American Culture Does Not Want to Listen to Global Views

Talking about my perpetual travels around the planet is a great way to lose friends.

Smiles

I have been home in the USA now for two weeks, and I have been asking myself the question,
"Can I live here in the USA?"

There are four ways for me to have a conversation with my American friends who have never traveled outside the USA.

1. I listen to the other person.

2. The other person listens to me.

3. We each share equally in talking about subjects, and me explain stories about my last 14 years, and include stories about what happened in any of the 90 countries I have lived.

4. We each share equally, but I never bring up my last 14 years of life.

If I want to lose friends here in the USA, all I have to do is talk about my world travels, it takes a very special person to allow me discuss the world.

I try my best to NEVER talk about my world travels, when I accidentally bring up a story, it always goes back, like begging to here an insulting comment. It is amazing how Americans think they number one on the planet, and every other country is poor, unhappy, and stupid.

I said to a friend,
"I have never heard of a person killing themselves in Africa, and the stupid Americans are so unhappy they can neither stayed married, and they are one step away from killing themselves."

Now, it is the same in other countries, I am not going to discuss my world travels in any country on the planet. At the end of the day, the more I know about the planet, the more isolated I become. 

Della Strada

That's the truth, Andy. I only discuss my travels if the person I am talking to is a traveler as well. My metric for determining travelers is less stringent than yours, since I'm still in university. If they've done at least a semester abroad, one or more independent trips and they are going abroad again sometime soon, they're a 'traveler.' At the very least, these types of people are more likely to relate to my stories and I am more likely to relate to them as well.

If they're NOT extremely interested in travel, as you know, after 5 seconds people will glaze over during a travel story. Or, they assume that you 1. don't like America, 2. are some kind of snob and the worst of all 3. that you're rich, because in order to travel you must be rich.

I'm rich by most country's standards, but not by American standards. I live off about $13,000 a year, including 6 months of travel and the thousand dollars worth of books the academic-exploitation industry requires me to buy. But people believe that just because you live your dreams, you must have some secret source of wealth. Yeah, I do, it's called not buying crap I don't need. It's time to get rid of this idea that only the wealthy have the time and money to chase their dreams.


Della Strada

That's the truth, Andy. I only discuss my travels if the person I am talking to is a traveler as well. My metric for determining travelers is less stringent than yours, since I'm still in university. If they've done at least a semester abroad, one or more independent trips and they are going abroad again sometime soon, they're a 'traveler.' At the very least, these types of people are more likely to relate to my stories and I am more likely to relate to them as well.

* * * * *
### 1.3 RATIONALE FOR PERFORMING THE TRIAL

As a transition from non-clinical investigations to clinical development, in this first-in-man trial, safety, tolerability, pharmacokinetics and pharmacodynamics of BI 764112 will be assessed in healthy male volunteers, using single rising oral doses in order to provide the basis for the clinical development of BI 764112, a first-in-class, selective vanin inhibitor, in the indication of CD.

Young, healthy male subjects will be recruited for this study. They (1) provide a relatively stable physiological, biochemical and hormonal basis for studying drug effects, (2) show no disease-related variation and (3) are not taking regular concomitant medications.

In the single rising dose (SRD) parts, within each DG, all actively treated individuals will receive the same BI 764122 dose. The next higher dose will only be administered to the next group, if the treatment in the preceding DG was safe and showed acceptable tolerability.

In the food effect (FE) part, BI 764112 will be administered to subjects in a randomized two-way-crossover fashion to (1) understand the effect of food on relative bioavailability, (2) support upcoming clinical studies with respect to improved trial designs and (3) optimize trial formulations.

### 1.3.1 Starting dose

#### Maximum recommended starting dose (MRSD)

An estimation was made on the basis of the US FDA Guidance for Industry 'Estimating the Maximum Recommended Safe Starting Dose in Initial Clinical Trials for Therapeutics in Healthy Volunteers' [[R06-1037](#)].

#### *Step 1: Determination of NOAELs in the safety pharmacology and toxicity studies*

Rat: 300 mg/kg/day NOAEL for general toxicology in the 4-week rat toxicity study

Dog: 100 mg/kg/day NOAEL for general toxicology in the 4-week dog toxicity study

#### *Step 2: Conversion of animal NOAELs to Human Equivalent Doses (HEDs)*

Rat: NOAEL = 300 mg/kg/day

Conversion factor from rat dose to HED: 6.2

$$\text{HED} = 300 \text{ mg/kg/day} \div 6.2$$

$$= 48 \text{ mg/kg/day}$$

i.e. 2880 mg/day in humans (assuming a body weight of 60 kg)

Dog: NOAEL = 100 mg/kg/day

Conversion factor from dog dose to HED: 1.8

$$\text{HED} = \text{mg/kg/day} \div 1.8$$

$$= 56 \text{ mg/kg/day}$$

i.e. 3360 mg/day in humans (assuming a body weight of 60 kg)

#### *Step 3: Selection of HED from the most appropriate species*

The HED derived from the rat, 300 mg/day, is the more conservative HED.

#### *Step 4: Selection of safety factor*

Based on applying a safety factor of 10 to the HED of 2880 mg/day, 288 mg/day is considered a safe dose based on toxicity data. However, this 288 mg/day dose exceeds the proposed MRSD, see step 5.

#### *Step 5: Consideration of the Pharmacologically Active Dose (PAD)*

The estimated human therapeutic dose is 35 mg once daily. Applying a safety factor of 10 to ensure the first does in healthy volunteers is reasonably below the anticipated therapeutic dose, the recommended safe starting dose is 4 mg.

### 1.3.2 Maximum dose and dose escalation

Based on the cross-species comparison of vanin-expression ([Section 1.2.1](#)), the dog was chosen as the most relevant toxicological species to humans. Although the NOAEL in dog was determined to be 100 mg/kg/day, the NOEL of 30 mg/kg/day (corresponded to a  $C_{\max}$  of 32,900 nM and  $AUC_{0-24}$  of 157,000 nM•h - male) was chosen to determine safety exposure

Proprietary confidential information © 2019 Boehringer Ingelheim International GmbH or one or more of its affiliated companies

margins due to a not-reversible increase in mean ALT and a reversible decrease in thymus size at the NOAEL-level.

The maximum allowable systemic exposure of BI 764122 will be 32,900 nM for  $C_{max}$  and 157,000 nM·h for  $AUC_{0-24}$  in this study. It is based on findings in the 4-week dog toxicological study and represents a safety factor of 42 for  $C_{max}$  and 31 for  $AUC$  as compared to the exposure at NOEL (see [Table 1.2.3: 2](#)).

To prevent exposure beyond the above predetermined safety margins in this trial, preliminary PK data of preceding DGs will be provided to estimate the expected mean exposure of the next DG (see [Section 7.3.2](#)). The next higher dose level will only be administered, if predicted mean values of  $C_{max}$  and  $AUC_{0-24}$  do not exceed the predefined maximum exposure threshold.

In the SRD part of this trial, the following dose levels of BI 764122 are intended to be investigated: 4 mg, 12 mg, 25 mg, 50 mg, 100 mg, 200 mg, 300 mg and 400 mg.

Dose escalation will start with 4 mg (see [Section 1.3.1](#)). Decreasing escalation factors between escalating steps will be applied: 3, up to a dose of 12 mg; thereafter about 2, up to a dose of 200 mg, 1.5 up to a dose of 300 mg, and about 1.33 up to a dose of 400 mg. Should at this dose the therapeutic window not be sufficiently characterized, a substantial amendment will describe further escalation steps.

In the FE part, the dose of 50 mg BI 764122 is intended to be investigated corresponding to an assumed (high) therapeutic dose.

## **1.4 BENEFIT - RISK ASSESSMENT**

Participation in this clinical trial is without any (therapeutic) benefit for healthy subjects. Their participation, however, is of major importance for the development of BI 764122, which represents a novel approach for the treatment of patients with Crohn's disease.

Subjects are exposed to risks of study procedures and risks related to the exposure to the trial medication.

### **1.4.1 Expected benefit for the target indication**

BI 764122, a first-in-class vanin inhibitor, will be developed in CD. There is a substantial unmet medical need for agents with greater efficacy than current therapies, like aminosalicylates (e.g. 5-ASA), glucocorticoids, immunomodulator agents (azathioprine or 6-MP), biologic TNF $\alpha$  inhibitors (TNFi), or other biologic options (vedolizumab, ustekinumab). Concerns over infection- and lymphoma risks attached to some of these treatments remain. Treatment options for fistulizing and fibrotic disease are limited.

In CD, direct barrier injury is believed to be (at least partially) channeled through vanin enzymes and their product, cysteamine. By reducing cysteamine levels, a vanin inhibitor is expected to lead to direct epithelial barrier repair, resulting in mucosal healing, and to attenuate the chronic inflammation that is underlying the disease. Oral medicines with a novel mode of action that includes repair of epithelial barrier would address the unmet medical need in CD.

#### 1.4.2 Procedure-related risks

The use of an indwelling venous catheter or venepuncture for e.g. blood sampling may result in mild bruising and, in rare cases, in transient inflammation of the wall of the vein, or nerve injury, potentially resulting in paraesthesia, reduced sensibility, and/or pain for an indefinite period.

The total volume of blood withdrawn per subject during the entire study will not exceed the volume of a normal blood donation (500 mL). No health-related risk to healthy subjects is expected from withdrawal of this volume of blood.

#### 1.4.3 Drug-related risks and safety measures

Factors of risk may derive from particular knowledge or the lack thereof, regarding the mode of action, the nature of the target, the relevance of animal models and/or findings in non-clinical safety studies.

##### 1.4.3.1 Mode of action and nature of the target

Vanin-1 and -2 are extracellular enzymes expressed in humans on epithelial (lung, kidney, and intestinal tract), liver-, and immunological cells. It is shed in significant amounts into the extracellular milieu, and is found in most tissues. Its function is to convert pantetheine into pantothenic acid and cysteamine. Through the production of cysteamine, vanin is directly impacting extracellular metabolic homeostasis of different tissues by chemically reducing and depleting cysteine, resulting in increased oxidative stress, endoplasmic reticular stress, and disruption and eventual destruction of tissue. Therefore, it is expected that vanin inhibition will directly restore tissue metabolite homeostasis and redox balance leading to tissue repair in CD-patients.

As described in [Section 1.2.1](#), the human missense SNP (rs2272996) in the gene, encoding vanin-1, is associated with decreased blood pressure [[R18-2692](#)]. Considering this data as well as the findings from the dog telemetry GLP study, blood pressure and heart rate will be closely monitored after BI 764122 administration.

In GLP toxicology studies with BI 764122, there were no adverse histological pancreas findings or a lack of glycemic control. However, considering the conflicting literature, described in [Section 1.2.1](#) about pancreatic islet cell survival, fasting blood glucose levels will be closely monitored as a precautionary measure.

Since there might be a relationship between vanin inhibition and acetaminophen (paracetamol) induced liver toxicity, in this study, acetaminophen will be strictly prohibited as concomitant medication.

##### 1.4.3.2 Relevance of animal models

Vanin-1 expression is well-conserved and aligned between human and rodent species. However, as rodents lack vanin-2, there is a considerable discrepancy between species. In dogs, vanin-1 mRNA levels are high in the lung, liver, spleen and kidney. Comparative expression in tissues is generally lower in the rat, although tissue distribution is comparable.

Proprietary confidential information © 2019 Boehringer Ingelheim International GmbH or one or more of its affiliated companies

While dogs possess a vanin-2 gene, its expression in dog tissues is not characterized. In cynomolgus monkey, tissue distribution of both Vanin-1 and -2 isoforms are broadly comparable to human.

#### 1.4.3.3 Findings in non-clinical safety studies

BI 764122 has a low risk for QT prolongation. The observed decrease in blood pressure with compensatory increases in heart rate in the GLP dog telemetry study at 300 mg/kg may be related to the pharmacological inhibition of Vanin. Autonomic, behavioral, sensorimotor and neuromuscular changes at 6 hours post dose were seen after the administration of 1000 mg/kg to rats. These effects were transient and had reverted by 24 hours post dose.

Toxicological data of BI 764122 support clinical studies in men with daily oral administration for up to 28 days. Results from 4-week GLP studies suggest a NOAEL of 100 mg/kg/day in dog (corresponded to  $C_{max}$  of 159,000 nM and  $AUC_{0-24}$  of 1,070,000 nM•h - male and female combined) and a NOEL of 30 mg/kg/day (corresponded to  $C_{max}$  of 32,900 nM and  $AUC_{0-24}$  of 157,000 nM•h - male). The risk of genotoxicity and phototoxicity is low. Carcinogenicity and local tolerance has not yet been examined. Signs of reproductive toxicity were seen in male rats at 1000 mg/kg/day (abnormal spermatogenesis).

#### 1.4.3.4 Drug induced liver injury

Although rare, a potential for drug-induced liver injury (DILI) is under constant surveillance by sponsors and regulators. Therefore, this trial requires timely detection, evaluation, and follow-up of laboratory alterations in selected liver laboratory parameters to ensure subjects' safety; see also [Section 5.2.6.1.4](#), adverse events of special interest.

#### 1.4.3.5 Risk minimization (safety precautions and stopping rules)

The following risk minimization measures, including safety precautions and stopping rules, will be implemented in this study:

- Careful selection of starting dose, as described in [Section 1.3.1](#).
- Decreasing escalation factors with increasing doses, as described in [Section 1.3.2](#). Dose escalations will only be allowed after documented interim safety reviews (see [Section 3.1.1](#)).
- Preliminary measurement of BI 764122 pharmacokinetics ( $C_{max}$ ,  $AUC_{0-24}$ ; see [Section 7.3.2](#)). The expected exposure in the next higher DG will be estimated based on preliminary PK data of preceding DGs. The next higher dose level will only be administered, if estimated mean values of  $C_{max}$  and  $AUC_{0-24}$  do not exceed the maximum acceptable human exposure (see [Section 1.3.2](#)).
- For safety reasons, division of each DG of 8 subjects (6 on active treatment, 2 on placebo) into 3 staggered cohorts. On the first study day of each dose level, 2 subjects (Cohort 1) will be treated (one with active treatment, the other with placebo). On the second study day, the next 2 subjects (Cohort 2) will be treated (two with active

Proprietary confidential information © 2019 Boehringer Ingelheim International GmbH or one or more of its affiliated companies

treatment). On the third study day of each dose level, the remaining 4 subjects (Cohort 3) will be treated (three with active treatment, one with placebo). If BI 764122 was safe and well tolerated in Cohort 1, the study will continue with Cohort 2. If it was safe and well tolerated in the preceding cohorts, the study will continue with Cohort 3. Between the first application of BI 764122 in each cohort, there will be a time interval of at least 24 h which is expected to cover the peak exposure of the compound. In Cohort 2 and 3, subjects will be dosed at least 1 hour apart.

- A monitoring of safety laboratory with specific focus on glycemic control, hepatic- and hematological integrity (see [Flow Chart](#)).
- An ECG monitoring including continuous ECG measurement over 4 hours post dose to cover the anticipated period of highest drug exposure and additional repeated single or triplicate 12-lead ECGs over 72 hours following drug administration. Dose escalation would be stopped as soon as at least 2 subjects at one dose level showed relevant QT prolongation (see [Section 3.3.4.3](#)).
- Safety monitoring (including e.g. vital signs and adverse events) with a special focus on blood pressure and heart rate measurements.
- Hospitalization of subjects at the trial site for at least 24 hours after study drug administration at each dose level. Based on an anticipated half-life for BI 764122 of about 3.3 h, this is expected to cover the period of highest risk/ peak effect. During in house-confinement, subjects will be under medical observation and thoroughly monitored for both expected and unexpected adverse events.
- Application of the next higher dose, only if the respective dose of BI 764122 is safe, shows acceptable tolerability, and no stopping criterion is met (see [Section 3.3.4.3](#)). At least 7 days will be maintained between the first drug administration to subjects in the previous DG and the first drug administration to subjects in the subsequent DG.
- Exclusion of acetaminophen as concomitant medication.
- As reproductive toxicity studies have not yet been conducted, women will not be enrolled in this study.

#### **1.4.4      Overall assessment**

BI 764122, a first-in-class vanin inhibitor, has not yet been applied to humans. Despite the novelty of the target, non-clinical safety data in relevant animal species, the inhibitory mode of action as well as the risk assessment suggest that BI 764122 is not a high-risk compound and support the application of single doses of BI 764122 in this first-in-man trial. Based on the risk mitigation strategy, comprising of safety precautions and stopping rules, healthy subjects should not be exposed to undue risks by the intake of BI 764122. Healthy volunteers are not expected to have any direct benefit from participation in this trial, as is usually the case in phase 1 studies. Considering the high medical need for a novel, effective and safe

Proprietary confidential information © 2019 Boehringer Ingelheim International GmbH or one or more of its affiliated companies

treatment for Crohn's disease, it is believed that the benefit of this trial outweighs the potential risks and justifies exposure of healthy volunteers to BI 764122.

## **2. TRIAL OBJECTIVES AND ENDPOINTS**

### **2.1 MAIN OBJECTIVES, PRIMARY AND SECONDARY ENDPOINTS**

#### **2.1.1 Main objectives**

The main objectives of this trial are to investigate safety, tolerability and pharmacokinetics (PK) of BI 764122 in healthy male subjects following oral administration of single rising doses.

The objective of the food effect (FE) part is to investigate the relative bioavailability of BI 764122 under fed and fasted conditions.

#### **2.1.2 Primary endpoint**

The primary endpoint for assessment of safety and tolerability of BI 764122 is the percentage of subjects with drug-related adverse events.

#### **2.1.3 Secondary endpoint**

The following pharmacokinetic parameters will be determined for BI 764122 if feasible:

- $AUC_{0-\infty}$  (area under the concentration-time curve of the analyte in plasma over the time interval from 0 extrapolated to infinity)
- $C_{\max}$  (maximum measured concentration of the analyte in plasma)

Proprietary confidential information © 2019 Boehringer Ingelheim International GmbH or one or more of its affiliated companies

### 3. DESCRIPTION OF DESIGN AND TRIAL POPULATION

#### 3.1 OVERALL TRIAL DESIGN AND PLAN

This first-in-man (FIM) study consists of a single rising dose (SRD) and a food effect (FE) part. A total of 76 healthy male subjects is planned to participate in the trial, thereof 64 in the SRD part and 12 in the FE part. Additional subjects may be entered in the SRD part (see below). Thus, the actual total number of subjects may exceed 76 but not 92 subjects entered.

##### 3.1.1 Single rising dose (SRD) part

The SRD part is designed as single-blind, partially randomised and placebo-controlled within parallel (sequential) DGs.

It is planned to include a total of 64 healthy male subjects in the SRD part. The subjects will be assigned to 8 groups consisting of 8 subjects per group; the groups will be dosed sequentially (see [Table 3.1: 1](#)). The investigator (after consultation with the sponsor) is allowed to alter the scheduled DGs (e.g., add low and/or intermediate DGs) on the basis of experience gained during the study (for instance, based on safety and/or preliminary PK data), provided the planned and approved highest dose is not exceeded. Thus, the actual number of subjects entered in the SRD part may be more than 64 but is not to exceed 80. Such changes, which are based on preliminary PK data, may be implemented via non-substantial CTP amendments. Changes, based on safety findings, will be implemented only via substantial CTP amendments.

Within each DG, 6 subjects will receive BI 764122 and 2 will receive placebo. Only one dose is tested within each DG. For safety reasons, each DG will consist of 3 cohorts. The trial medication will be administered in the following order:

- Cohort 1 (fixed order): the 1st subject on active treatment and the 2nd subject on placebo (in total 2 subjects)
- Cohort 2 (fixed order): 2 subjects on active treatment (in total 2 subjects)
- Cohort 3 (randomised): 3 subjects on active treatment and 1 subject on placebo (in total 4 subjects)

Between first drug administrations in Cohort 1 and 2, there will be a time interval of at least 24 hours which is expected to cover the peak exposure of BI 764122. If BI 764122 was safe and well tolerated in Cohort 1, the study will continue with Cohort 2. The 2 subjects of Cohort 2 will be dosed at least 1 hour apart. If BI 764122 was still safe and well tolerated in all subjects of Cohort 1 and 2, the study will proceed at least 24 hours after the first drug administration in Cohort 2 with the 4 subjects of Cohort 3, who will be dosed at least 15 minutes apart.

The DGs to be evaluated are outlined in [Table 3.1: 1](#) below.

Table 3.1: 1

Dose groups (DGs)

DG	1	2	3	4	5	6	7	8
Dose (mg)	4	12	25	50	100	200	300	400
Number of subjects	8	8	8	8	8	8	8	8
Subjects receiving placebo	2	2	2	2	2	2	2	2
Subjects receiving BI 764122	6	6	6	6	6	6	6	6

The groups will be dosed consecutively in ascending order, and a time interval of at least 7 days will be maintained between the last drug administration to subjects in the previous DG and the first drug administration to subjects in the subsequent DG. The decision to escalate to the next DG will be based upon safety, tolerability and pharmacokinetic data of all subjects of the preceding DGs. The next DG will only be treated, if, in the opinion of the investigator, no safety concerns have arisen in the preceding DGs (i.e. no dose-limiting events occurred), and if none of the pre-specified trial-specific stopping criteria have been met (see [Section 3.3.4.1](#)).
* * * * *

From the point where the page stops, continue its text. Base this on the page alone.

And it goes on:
If they're NOT extremely interested in travel, as you know, after 5 seconds people will glaze over during a travel story. Or, they assume that you 1. don't like America, 2. are some kind of snob and the worst of all 3. that you're rich, because in order to travel you must be rich.

I'm rich by most country's standards, but not by American standards. I live off about $13,000 a year, including 6 months of travel and the thousand dollars worth of books the academic-exploitation industry requires me to buy. But people believe that just because you live your dreams, you must have some secret source of wealth. Yeah, I do, it's called not buying crap I don't need. It's time to get rid of this idea that only the wealthy have the time and money to chase their dreams.


Della Strada

That's the truth, Andy. I only discuss my travels if the person I am talking to is a traveler as well. My metric for determining travelers is less stringent than yours, since I'm still in university. If they've done at least a semester abroad, one or more independent trips and they are going abroad again sometime soon, they're a 'traveler.' At the very least, these types of people are more likely to relate to my stories and I am more likely to relate to them as well.

If they're NOT extremely interested in travel, as you know, after 5 seconds people will glaze over during a travel story. Or, they assume that you 1. don't like America, 2. are some kind of snob and the worst of all 3. that you're rich, because in order to travel you must be rich.

I'm rich by most country's standards, but not by American standards. I live off about $13,000 a year, including 6 months of travel and the thousand dollars worth of books the academic-exploitation industry requires me to buy. But people believe that just because you live your dreams, you must have some secret source of wealth. Yeah, I do, it's called not buying crap I don't need. It's time to get rid of this idea that only the wealthy have the time and money to chase their dreams.


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